2. TO MAKE THE CRUST: In workbowl of food processor, pulse animal crackers until broken down, about ten 1-second pulses; process crumbs until evenly fine, about 10 seconds (you should have about 1 1/4 cups crumbs). Add brown sugar and salt; process to combine, ten to twelve 1-second pulses (if large sugar lumps remain, break them apart with fingers). Drizzle butter over crumbs and pulse until crumbs are evenly moistened with butter, about ten 1-second pulses. Press crumbs evenly and firmly into bottom of prepared pan. Bake until deep golden brown, 18 to 20 minutes. Cool on wire rack while making filling. Do not turn off oven.
  3. TO MAKE THE FILLING: While crust cools, in medium bowl, stir cream cheese, zests, and salt with rubber spatula until softened, creamy, and thoroughly combined. Add sweetened condensed milk and whisk vigorously until incorporated and no lumps of cream cheese remain; whisk in egg yolk. Add juices and whisk gently until incorporated (mixture will thicken slightly).
  4. TO ASSEMBLE AND BAKE: Pour filling into crust; spread to corners and smooth surface with rubber spatula. Bake until set and edges begin to pull away slightly from sides, 15 to 20 minutes. Cool on wire rack to room temperature, 1 to 1 1/2 hours. Cover with foil and refrigerate until thoroughly chilled, at least 2 hours.
  5. If you used foil, then loosen the edges with a paring knife and lift bars from baking pan using foil extensions; cut bars into 16 squares and serve. If you did not, you can just store the pan in the fridge covered with foil or saran wrap, and cut out pieces as you like.
Recipe from Cook's Country

Recipe for Triple Citrus Bars by

Saturday, June 20, 2020

Peanut Butter and Jelly Cookies

Friends, please go make these cookies. Unless you can't eat peanut butter, and honestly? That just makes me super sad. You're missing out, and I'm sorry. Because these cookies are SO. GOOD. Especially if you liked eating the classic PB&J sandwiches as a kid. Or as an adult, I don't judge.

These cookies are big, bakery-style cookies. You're really probably eating like 2-3 regular-sized cookies when you eat just one of these. But they are so worth it. I adjusted the original recipe slightly to add in more jam. It felt like there was just a slight hint of jam in the original -- it was more of a peanut butter cookie. And still a delicious one at that, but to get a real PB&J vibe, I added a bit more jam per cookie and yes, I'd recommend the extra jam. You'll get more ooey gooey oozing, but do we have a problem with that? No.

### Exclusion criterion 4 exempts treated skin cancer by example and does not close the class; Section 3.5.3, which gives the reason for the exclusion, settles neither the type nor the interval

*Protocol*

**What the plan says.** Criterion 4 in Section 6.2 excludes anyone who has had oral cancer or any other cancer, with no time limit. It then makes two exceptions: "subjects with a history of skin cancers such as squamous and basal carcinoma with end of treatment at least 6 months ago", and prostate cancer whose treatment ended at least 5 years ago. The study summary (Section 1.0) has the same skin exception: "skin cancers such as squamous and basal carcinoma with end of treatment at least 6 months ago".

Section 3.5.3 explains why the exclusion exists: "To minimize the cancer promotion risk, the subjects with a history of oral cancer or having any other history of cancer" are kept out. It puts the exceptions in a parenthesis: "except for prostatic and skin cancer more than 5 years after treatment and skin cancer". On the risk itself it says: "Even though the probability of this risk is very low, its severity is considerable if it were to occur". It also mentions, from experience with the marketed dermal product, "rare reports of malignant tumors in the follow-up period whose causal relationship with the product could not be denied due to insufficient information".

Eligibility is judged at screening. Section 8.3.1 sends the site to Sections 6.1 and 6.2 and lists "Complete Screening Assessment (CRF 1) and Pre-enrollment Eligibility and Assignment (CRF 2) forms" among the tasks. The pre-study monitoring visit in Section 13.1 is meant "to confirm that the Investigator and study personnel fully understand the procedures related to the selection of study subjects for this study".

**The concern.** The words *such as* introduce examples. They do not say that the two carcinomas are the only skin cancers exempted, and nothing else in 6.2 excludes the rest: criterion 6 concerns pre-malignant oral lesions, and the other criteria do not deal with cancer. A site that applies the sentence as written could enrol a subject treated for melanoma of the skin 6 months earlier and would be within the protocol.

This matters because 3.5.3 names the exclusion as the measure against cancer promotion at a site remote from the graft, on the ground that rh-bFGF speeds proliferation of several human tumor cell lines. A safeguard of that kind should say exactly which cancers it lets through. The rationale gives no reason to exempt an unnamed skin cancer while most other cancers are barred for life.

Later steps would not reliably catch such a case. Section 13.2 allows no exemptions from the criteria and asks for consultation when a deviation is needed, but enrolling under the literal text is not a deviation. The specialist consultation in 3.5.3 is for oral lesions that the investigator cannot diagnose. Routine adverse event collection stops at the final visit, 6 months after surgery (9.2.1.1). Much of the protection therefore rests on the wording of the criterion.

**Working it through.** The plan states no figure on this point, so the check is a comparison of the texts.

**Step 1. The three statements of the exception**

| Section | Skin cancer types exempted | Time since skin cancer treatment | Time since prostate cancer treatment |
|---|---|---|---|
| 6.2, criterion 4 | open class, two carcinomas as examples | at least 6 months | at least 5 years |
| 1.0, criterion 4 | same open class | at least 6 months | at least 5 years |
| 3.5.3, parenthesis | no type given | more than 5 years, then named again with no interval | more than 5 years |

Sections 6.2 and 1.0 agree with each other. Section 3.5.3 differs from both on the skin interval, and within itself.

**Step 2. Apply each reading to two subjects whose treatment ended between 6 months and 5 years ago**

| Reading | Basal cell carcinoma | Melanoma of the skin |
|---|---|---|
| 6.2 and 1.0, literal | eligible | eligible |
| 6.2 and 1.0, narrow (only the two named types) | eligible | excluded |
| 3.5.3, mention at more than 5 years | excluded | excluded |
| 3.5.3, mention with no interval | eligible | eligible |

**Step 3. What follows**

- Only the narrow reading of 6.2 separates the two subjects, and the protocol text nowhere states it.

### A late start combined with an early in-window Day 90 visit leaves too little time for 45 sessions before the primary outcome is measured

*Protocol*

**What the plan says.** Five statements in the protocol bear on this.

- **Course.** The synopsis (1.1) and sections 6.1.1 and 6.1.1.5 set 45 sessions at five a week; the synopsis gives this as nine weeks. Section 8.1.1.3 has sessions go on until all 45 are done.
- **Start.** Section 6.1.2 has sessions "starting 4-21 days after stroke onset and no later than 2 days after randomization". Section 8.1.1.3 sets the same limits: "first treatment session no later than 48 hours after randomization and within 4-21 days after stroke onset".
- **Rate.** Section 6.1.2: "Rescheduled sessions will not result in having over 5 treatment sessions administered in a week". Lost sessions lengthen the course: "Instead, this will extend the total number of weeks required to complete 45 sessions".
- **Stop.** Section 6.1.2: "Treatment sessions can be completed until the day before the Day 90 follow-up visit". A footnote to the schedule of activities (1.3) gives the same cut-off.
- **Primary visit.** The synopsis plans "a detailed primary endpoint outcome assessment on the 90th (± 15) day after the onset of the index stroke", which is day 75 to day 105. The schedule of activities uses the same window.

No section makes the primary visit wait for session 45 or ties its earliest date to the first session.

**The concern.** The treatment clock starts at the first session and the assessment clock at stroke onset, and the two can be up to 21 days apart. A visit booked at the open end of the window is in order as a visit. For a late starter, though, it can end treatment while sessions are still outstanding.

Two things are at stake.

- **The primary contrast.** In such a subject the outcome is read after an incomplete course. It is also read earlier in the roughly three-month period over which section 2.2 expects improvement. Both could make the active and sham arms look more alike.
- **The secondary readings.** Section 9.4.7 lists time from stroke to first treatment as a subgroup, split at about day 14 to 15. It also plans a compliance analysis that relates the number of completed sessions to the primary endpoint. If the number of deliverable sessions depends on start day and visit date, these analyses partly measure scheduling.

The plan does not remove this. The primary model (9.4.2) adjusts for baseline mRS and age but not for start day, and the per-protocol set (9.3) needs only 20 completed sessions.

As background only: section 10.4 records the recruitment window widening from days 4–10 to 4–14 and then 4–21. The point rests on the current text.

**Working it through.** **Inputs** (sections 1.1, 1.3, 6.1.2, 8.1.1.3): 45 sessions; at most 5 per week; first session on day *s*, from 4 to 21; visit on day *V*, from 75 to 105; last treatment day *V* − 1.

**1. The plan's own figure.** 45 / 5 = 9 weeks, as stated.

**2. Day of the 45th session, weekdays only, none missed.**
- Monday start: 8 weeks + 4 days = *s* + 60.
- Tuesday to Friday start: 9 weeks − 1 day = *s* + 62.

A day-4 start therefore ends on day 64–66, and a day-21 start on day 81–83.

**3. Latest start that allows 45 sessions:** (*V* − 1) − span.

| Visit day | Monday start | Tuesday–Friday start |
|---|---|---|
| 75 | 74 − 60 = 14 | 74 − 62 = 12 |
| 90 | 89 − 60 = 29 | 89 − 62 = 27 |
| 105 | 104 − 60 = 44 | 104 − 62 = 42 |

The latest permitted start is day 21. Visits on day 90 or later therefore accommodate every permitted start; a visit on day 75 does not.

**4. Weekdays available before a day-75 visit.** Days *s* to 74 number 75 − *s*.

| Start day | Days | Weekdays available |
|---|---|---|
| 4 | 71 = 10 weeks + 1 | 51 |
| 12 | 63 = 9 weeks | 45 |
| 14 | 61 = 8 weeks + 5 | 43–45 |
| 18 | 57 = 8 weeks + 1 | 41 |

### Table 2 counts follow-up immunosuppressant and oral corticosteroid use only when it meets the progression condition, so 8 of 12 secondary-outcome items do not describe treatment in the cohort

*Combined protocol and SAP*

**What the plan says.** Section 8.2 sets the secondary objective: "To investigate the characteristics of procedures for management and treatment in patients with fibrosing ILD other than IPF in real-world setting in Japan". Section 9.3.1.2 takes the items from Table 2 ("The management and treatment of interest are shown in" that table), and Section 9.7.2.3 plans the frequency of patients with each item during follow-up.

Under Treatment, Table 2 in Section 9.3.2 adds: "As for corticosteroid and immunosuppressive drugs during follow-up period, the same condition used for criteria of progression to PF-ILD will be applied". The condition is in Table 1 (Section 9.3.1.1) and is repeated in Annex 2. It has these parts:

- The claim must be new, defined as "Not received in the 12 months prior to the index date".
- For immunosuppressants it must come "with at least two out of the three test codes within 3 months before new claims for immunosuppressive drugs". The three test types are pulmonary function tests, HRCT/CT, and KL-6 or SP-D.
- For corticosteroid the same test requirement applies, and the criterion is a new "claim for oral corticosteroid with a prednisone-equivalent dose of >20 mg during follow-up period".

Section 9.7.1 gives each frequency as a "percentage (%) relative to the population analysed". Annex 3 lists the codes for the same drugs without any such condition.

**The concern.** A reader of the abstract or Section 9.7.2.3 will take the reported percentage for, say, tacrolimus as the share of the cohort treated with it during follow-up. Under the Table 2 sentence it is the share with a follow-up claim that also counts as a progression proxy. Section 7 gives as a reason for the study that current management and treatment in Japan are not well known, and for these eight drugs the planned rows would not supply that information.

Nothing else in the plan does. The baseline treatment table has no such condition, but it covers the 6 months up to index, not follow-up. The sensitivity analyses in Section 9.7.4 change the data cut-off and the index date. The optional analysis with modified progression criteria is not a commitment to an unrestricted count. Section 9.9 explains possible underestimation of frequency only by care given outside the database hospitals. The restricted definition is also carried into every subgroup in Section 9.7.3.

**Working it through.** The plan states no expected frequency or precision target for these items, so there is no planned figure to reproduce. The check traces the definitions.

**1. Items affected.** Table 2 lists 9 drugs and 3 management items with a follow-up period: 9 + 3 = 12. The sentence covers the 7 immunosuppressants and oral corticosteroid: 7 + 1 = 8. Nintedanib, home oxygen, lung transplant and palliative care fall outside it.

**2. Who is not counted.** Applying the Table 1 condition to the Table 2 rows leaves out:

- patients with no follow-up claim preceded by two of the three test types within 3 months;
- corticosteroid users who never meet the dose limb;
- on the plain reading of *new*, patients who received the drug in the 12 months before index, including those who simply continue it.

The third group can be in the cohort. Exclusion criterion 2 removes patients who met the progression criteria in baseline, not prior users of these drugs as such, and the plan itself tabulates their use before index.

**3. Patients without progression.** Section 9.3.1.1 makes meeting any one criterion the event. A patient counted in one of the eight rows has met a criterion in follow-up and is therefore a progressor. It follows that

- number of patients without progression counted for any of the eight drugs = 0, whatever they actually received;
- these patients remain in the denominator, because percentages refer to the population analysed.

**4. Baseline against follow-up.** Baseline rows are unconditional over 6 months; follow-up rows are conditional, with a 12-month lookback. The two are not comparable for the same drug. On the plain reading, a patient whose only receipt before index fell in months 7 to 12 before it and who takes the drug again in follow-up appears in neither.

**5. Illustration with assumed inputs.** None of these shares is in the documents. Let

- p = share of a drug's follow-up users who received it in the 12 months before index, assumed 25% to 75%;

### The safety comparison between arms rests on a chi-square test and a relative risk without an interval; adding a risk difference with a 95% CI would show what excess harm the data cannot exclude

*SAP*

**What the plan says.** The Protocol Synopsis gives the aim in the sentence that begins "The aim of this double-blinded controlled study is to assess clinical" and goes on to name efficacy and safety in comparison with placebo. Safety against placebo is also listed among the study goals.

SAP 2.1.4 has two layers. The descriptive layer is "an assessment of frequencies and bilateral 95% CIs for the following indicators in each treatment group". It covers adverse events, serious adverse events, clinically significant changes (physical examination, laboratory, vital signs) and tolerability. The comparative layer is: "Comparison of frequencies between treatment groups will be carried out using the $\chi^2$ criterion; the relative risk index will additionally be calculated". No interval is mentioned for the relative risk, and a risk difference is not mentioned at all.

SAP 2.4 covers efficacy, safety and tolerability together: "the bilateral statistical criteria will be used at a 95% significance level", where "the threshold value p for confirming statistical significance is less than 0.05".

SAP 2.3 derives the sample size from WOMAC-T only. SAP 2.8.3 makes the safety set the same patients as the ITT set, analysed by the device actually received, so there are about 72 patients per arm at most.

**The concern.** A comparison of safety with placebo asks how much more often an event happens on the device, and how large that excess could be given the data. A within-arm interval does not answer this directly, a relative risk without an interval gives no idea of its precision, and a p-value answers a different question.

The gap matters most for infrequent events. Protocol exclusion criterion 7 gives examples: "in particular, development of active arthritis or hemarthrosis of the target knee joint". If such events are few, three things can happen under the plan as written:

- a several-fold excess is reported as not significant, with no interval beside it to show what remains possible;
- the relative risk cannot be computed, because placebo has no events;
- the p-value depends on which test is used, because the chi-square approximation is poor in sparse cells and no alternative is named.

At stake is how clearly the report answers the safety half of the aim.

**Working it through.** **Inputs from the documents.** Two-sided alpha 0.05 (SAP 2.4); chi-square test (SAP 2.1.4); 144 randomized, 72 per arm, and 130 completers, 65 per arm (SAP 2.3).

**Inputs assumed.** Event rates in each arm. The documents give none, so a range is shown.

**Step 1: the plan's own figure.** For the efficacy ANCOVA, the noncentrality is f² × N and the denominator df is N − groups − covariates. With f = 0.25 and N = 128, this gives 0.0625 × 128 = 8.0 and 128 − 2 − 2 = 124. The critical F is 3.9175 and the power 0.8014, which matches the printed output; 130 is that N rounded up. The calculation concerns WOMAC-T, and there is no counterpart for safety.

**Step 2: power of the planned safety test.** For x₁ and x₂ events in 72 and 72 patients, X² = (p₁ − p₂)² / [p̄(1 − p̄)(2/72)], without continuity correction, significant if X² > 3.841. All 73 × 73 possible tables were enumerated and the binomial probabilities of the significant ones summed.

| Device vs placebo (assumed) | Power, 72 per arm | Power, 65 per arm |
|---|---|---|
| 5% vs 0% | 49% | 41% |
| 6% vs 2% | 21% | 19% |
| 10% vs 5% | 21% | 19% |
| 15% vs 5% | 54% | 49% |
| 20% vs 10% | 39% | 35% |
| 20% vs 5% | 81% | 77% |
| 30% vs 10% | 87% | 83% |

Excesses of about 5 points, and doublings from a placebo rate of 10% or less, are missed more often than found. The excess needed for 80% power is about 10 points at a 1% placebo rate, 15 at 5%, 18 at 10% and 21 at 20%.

It's just so nice to eat this cookie and get to the peanut buttery, jelly filled center. And? It's not hard to make. You can be eating these cookies in about an hour from start to finish. Honestly, enough with the talk. Get on it!

Peanut Butter and Jelly Cookies

Your favorite childhood sandwich turned into your new favorite cookie.

  • Abt 10 Tablespoons (162 grams) crunchy peanut butter
  • 1 1/2 cups (253 grams) all-purpose flour
  • 1 1/2 teaspoons baking soda
  • 1 teaspoon kosher salt
  • 1 cup (265 grams) creamy peanut butter
  • 1/2 cup (140 grams) granulated sugar
  • 1/2 cup (120 grams) light brown sugar
  • 8 Tablespoons (113 grams) unsalted butter, room temperature
  • 2 large eggs
  • 1 1/2 teaspoons vanilla extract
  • 10 heaping teaspoons strawberry jam or preserves
  1. Dollop the crunchy peanut butter into 10 equal-sized pieces (a little less than 1 tablespoon each) on a sheet tray or plate and freeze until ready to use.
  2. Heat the oven to 375°F. Whisk together the flour, baking soda, and salt in a small bowl.
  3. Either using a large bowl and hand mixer, or your stand mixer fitted with the blade attachment, beat the creamy peanut butter, sugars, and butter until light and fluffy, 2 to 3 minutes. Add the eggs one at a time and make sure the first is fully incorporated before adding the next, then add the vanilla and beat until smooth. Add the dry ingredients and mix until fully incorporated, then roll the dough into 10 equal-sized balls and place on a parchment paper-lined (or you canuse a silicon liner) baking sheet.
  4. Working with one ball of dough at a time, flatten the ball into a 3-inch circle in the palm of your hand. Add in about 1 heaping teaspoonful of the jam, then a dollop of the frozen peanut butter. Carefully seal the dough around the peanut butter and jam and roll it back into a ball. Some of the jelly may ooze out slightly, and that's ok! Repeat with the remaining cookie dough.
  5. Divide the dough among 2 parchment paper-lined baking sheets and bake, turning once halfway through, until golden on top, 15 to 17 minutes. Cool slightly, then transfer to a cooling rack to cool completely before serving.
  6. *I don't like using two cookie sheets in the oven at a time, so instead I put all 10 balls in step three onto a cutting board, then did five for the first batch on one cookie sheet, baked those, and then the last five for the second batch on that same sheet. I'm leaving the original instructions in case you have two and prefer to do that, but just know you don't have to do it that way!
Adapted slightly from a recipe by Farideh Sadeghin